• On 28 November 2003, Lagos control cleared Hydro Air 501, a Boeing 747-200 from Brussels Airport for a landing at Runway 19R. The aircraft ended up hitting a stack of asphalt, then slewed left with its first engine in contact with the surface until the nose wheel came to rest in a drainage ditch. The Ministry of Aviation report concluded that the cause of the accident was that the aircraft was cleared to land on a runway that was "supposed" to have been closed.
  • On 22 October 2005, Bellview Airlines Flight 210, bound for Abuja, crashed after takeoff, killing all 117 people on board.[34]
  • On 3 June 2012, Dana Air Flight 992 crashed in close proximity of the airport. The plane, a McDonnell Douglas MD-83, is reported to have banked sharply prior to attempting to land at LOS, subsequently crashing in the nearby residential area of Agege, killing all 153 passengers and crew on board and 10 others on the ground.[35]
  • On 3 October 2013, Associated Aviation Flight 361 crashed shortly after takeoff. The plane was a Embraer EMB 120 Brasilia. 15 people died and 5 people survived the incident.[36]

See also[edit]



  1. ^ a b "Murtala Muhammed International airport – Economic and social impacts". Ecquants. Retrieved 7 September 2013. 
  2. ^ a b "Murtala Muhammed International Airport, Lagos". Retrieved 30 May 2017. 
  3. ^ Airport information for DNMM at World Aero Data. Data current as of October 2006.Source: DAFIF.
  4. ^ Airport information for LOS at Great Circle Mapper.
  5. ^ Sykes, 1973, p. 10
  6. ^ Gradidge, 2006, p. 205
  7. ^ "Lagos Airport - Murtala Muhammed International (LOS)". Lagos Airport. Retrieved 6 June 2015. 
  8. ^ a b "FAA Grants Nigeria Its Highest Air Safety Rating". SSi (Safety & Security Instruction). Retrieved 6 June 2015. 
  9. ^ "Nigerian airports handled 57.55m passengers in four years". Retrieved 18 September 2015. 
  10. ^ "Air Côte d'Ivoire English  » Flight schedules". Retrieved 30 May 2017. 
  11. ^
  12. ^
  13. ^ "Delta adds New York – Lagos service from March 2018". Retrieved 20 August 2017. 
  14. ^
  15. ^ Ethiopian AirlinesEthiopian Airlines. "Page not found". Retrieved 6 June 2015. 
  16. ^ "Etihad Crystal Cargo Schedule" (PDF). Retrieved 30 May 2017. 
  17. ^ "Saudia Cargo" (PDF). Retrieved 30 May 2017. 
  18. ^ "Turkish Airlines Cargo Winter Schedule" (PDF). Retrieved 30 May 2017. 
  19. ^ "Contact Information." Federal Airports Authority of Nigeria. Retrieved on 8 September 2010.
  20. ^ "Home." Accident Investigation Bureau. Retrieved on 4 November 2011. "HEAD OFFICE Muritala Muhammed International Airport P.M.B 016, MMIA,Ikeja, Lagos"
  21. ^ "Contact Us." Nigerian Civil Aviation Authority. Retrieved on 9 September 2010.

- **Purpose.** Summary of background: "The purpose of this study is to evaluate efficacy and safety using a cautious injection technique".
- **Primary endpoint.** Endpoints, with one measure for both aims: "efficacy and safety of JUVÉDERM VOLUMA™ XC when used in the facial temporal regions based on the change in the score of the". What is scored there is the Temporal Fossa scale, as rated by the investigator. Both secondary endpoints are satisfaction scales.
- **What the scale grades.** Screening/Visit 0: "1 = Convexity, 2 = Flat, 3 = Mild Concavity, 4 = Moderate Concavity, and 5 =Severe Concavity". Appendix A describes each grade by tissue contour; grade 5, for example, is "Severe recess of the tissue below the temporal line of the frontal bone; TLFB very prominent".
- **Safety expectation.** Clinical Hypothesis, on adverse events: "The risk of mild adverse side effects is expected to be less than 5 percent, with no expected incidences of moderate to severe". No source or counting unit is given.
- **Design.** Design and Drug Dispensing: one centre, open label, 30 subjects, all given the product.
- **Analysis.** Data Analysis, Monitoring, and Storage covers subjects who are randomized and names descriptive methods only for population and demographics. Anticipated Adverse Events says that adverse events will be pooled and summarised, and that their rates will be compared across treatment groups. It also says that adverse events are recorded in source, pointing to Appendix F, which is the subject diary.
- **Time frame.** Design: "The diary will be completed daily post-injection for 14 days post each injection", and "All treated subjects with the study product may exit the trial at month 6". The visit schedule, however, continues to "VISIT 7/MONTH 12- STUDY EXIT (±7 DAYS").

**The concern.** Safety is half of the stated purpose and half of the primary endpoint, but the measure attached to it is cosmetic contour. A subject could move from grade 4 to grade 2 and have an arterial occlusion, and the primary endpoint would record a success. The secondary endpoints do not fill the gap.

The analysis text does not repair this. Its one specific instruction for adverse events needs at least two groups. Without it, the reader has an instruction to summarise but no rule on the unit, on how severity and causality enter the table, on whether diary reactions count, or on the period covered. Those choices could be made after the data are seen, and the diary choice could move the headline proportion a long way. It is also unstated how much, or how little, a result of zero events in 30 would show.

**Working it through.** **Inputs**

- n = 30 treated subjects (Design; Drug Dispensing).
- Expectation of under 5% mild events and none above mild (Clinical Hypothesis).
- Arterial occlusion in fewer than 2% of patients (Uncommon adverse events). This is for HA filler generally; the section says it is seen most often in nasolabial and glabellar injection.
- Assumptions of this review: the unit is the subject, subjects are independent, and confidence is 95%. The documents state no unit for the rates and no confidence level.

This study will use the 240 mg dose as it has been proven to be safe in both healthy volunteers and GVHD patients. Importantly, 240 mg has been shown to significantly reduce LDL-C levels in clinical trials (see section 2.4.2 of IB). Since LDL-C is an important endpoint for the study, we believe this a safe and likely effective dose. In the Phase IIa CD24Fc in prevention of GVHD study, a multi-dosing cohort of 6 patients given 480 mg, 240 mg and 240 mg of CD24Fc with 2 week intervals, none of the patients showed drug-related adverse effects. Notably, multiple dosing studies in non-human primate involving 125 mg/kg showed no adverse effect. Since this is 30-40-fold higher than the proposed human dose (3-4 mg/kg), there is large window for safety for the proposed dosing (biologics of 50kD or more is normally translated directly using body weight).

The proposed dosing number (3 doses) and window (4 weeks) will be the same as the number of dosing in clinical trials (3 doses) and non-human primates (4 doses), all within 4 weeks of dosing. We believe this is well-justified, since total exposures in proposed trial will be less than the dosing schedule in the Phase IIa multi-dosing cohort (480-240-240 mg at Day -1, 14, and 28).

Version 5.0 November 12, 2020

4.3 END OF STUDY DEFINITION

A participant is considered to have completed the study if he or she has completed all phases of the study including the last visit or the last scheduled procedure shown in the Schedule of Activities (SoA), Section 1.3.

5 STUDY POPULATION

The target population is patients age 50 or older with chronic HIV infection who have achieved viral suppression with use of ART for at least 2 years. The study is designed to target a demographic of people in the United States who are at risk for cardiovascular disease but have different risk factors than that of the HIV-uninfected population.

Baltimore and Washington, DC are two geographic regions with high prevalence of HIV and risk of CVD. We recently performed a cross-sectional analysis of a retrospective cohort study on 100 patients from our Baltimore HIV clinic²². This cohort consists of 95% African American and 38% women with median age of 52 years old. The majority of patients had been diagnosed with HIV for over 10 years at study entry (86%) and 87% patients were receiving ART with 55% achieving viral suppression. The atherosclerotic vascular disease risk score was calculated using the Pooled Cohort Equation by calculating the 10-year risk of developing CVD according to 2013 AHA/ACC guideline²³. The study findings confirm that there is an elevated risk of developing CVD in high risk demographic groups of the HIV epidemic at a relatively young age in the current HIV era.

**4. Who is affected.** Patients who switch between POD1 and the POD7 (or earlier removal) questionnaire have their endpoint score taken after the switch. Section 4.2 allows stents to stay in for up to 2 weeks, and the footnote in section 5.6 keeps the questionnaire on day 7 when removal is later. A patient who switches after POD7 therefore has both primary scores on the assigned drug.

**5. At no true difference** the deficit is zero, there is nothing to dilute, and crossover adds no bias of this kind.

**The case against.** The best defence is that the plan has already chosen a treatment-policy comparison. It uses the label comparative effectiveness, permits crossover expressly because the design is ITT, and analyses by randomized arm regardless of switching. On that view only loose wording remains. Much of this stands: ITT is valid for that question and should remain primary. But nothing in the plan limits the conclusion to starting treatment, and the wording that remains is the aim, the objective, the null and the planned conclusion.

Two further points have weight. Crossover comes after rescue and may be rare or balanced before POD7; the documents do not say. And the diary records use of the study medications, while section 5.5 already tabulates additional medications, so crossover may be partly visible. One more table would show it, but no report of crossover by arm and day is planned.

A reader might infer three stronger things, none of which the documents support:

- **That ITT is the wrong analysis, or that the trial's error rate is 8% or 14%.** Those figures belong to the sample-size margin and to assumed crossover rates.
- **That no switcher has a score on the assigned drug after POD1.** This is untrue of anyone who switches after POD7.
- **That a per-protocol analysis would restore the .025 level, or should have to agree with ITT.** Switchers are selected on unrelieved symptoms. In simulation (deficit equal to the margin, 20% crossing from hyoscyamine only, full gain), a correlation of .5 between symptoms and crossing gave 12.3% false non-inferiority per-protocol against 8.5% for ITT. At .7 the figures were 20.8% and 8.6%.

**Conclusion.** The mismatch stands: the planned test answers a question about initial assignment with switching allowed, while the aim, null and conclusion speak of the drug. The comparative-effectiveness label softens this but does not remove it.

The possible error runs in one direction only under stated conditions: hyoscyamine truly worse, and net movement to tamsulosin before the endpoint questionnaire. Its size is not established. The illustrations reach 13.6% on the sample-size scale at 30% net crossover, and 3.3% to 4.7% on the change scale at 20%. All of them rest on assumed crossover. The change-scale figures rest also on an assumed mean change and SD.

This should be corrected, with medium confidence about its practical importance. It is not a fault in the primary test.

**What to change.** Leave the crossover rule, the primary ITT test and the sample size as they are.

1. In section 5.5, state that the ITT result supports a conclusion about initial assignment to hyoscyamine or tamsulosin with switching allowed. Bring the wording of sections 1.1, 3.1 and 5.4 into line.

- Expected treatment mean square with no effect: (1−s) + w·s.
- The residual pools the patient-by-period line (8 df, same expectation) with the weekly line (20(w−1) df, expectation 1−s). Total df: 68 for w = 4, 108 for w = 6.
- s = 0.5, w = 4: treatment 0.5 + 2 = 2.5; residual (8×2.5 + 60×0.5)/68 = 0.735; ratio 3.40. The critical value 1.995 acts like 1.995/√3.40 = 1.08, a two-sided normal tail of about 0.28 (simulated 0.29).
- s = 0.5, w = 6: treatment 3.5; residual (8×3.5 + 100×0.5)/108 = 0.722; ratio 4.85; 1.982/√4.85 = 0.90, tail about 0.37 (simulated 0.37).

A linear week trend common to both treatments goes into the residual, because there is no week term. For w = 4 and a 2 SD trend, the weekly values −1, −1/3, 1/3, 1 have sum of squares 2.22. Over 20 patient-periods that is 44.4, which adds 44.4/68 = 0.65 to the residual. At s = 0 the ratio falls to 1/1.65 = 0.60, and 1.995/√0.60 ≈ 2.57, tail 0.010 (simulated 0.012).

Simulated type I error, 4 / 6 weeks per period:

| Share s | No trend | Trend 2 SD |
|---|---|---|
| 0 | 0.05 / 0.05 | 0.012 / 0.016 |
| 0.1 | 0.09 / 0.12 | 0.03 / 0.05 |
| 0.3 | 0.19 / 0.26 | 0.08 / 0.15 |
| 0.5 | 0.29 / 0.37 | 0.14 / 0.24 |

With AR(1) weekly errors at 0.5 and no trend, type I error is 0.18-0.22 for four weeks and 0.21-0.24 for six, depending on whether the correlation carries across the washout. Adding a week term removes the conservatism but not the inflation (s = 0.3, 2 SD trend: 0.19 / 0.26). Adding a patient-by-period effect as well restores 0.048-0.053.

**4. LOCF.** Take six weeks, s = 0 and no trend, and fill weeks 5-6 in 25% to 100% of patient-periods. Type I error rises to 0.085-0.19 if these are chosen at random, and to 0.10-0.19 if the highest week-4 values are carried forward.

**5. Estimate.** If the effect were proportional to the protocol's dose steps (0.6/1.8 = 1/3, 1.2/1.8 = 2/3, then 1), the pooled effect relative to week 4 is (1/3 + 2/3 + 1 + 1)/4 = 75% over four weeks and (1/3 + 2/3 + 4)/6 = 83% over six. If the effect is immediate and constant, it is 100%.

22. ^ "New aircraft to make arik air the largest commercial carrier in nigeria arik air reflects on six months of flying "the new experience"." Arik Air. 28 March 2007. Retrieved on 8 September 2010. "For more information, please contact: Gbemiga Ogunieye, Head of Communications, Arik Air Ltd, Arik Air Aviation Centre, Murtula Muhammed Domestic Airport, PO Box 10468, Ikeja, Lagos, Nigeria."
  23. ^ "Privacy Policy." Aero Contractors. Retrieved on 8 September 2010. "Aero Contractors Company of Nigeria Limited, (Private Terminal), Murtala Muhammed Airport, Ikeja, Lagos State, Nigeria."
  24. ^ "Offices & Phone Numbers." Aero Contractors. Retrieved on 8 September 2010.
  25. ^ World Air Transport statistics, Issues 24–28. International Air Transport Association, 1980. 4. Retrieved from Google Books on 11 June 2012. "NIGERIA AIRWAYS LIMITED – WT Airways House Murtala Muhammed Airport PO 8ox 136 Lagos. Nigeria"
  26. ^ "Directory:World airlines." Flight International. 16–22 March 2004. 53.
  27. ^ "Passenger Only Aviation Data Report 2010-13 to Q1 2014". Retrieved 30 May 2017. 
  28. ^ "Aviation Sector Summary Report Q4 2014 - Q1 2015". Retrieved 30 May 2017. 
  29. ^ "NIGERIA AVIATION SECTOR Q3-Q4 2015 REPORT". Retrieved 30 May 2017. 
  30. ^ "Nigerian Aviation Sector Summary Report: Q1-Q2 2016". Retrieved 30 May 2017. 
  31. ^
  32. ^ "African/Arab Countries". Aviation in Malta. Retrieved 24 July 2010. 
  33. ^ "5N-ARA Accident description". Aviation Safety Network. Retrieved 24 July 2010. 
  34. ^ "[1] BBC News article."
  35. ^ Urquhart, Conal (3 June 2012). "At least 147 Killed in Nigeria Plane Crash". The Guardian. London. Retrieved 3 June 2012. 
  36. ^ "The Aviation Herald". Retrieved 6 June 2015. 


  • Gradidge, Jennifer (2006). The DC-3 The First Seventy Years. Air-Britain (Historians) Ltd. ISBN 0-85130-332-3. 
  • Sykes, Terry (1973). The DH.104 Dove and DH.114 Heron. Air-Britain (Historians) Ltd. ISBN 0-85130-033-2. 

External links[edit]

Media related to Murtala Muhammed International Airport at Wikimedia Commons